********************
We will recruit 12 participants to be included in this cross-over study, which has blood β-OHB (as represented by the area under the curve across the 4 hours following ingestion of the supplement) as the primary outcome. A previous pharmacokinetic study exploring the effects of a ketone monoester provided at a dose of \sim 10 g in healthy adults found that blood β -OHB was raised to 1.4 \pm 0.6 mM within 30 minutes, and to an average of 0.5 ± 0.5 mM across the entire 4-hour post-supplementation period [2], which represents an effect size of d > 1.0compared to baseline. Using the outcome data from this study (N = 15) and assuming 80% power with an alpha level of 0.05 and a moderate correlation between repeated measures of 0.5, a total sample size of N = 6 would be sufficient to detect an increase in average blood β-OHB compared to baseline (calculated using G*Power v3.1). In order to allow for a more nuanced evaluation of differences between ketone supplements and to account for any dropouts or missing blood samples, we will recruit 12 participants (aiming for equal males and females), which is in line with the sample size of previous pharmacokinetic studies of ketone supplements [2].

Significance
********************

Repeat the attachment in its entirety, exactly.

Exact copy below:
We will recruit 12 participants to be included in this cross-over study, which has blood β-OHB (as represented by the area under the curve across the 4 hours following ingestion of the supplement) as the primary outcome. A previous pharmacokinetic study exploring the effects of a ketone monoester provided at a dose of \sim 10 g in healthy adults found that blood β -OHB was raised to 1.4 \pm 0.6 mM within 30 minutes, and to an average of 0.5 ± 0.5 mM across the entire 4-hour post-supplementation period [2], which represents an effect size of d > 1.0compared to baseline. Using the outcome data from this study (N = 15) and assuming 80% power with an alpha level of 0.05 and a moderate correlation between repeated measures of 0.5, a total sample size of N = 6 would be sufficient to detect an increase in average blood β-OHB compared to baseline (calculated using G*Power v3.1). In order to allow for a more nuanced evaluation of differences between ketone supplements and to account for any dropouts or missing blood samples, we will recruit 12 participants (aiming for equal males and females), which is in line with the sample size of previous pharmacokinetic studies of ketone supplements [2].

Significance